Jonah 3:10-4:11, Psalm 145:1-8, Matthew 20:1-16
I rarely preach this kind of sermon. I hardly ever spend my time in the pulpit telling everyone what a bunch of miserable, undeserving "maggots" we are. (Ah, quotable Luther! He thought that of himself at times.) I don't exactly do this here. But I talk about who deserves what and I level the playing field as to our own notions of entitlement. I resist this classical mold of preaching because I don't think it encourages a healthy approach to ourselves or to our work especially in my specific community. I don't think it encourages a right relationship to God either. I am a law/gospel preacher, but it's a little more out of the box than tapping into the anxieties we already have about ourselves and reinforcing dangerous attitudes about our powerlessness and lack of worth. So there you have it.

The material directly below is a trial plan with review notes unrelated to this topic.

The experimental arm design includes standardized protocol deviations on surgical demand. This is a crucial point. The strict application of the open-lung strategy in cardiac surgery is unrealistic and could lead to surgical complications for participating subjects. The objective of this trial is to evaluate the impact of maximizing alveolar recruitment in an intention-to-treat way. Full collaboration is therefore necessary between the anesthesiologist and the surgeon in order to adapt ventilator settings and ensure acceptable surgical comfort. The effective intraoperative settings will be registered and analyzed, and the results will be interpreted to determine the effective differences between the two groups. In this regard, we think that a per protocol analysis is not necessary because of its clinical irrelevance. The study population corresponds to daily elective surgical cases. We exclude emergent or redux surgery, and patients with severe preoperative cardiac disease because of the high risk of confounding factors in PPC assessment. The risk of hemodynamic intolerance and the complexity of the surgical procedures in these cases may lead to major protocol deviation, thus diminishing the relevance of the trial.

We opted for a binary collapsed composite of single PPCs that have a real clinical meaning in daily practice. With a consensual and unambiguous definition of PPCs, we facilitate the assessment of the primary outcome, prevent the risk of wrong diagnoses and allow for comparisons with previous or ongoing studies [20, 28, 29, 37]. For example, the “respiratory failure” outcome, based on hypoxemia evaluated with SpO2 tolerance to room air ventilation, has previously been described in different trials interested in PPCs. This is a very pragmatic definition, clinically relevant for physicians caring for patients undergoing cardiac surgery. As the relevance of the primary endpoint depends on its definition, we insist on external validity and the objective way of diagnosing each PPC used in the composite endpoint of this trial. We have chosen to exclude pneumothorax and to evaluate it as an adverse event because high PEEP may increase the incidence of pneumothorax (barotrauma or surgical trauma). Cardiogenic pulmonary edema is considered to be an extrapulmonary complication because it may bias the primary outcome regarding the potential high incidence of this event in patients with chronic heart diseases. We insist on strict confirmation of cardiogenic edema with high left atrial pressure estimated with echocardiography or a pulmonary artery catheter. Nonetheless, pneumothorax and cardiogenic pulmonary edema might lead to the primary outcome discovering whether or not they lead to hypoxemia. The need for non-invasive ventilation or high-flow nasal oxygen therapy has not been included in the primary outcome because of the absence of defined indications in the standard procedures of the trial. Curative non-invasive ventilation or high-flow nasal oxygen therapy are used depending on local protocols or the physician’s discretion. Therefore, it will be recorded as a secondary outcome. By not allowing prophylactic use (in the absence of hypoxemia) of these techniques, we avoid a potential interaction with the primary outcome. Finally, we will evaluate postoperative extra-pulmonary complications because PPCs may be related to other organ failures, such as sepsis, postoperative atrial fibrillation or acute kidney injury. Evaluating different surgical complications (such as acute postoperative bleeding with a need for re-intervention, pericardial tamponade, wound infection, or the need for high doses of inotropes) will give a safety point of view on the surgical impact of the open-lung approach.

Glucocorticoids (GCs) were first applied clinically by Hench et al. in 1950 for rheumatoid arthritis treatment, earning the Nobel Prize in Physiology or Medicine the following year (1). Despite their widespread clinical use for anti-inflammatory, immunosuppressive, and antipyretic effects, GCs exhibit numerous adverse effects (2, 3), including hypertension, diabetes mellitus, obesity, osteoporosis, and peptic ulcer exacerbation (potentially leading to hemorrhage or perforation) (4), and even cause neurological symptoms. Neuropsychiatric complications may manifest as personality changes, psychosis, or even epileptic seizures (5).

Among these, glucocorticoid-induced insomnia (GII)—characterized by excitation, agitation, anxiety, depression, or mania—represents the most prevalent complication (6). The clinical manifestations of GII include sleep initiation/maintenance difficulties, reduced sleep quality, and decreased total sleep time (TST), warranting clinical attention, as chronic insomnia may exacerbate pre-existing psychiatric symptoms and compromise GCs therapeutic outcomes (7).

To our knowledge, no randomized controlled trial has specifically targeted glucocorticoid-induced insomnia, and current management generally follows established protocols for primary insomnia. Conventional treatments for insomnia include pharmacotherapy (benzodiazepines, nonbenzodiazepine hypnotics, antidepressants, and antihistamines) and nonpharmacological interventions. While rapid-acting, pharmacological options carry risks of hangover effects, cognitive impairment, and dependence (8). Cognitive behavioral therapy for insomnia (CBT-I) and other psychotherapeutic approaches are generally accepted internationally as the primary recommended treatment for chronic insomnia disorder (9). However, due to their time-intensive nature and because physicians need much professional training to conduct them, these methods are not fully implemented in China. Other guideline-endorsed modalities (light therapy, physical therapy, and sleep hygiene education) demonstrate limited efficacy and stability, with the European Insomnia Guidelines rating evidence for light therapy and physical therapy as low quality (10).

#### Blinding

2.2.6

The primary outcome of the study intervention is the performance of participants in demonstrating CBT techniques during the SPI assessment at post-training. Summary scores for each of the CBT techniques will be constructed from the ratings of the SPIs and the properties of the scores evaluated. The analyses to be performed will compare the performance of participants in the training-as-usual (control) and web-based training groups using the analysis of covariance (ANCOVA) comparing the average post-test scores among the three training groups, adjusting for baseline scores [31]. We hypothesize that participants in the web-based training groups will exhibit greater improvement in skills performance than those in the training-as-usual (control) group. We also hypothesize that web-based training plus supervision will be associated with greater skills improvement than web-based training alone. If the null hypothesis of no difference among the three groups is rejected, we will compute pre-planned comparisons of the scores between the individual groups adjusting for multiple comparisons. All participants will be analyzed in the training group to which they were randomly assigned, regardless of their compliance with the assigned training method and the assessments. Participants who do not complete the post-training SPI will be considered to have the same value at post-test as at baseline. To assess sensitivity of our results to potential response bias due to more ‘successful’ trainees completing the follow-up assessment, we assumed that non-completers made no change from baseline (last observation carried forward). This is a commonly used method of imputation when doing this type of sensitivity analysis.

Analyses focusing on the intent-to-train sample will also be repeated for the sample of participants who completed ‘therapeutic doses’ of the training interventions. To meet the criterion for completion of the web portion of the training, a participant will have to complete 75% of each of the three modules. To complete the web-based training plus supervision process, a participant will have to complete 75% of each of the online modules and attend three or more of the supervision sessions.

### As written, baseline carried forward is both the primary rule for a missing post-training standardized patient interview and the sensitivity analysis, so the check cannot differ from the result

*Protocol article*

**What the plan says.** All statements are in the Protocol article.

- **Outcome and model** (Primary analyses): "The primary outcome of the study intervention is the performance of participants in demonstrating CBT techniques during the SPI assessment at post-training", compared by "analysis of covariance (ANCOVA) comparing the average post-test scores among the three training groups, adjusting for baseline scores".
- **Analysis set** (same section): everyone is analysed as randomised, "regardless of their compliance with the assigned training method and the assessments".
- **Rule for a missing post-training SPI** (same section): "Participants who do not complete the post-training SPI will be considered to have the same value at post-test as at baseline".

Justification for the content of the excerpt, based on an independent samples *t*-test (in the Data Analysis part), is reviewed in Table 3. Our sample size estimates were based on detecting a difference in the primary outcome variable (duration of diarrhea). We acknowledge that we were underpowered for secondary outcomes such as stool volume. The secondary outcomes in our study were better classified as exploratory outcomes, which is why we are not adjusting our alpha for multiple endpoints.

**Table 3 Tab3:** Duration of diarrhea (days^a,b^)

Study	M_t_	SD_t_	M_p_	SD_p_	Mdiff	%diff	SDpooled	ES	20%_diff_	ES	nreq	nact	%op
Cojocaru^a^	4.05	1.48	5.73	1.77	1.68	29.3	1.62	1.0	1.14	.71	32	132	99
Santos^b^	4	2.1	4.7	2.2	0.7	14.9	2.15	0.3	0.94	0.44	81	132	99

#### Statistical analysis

But I did this Sunday. And it was largely successful....as in, people heard it. It fascinates me that my congregation loves these kinds of convict and redeem (law/gospel) sermons. Perhaps it's familiar terrain for these American protestants, a throwback to the piety and narratives of former times. Or are we suckers for punishment? I wondered about that until yesterday when it occurred to me, maybe there is something freeing about being told our needs aren't any more legitimate than anyone else's needs. Maybe it's about wanting to be like everyone else in our helplessness and our sin-bearing. Maybe it's a relief to know we aren't special, but that we are common before God. Common and breathing together. So I'm going with that -- I like the idea that we can be released by the Word into our shared human experience even when it's the shadows and undersides we'd rather not address. Maybe we do need reminding how much we need God in just this kind of way more often than I've been willing to preach.
You may not hear it again for awhile. So soak it up while you can!
And by the way, in former days, these two works were hugely influential on my young and pliable seeker mind - deeply influential writing on leading, sin, redemption, and responsibility: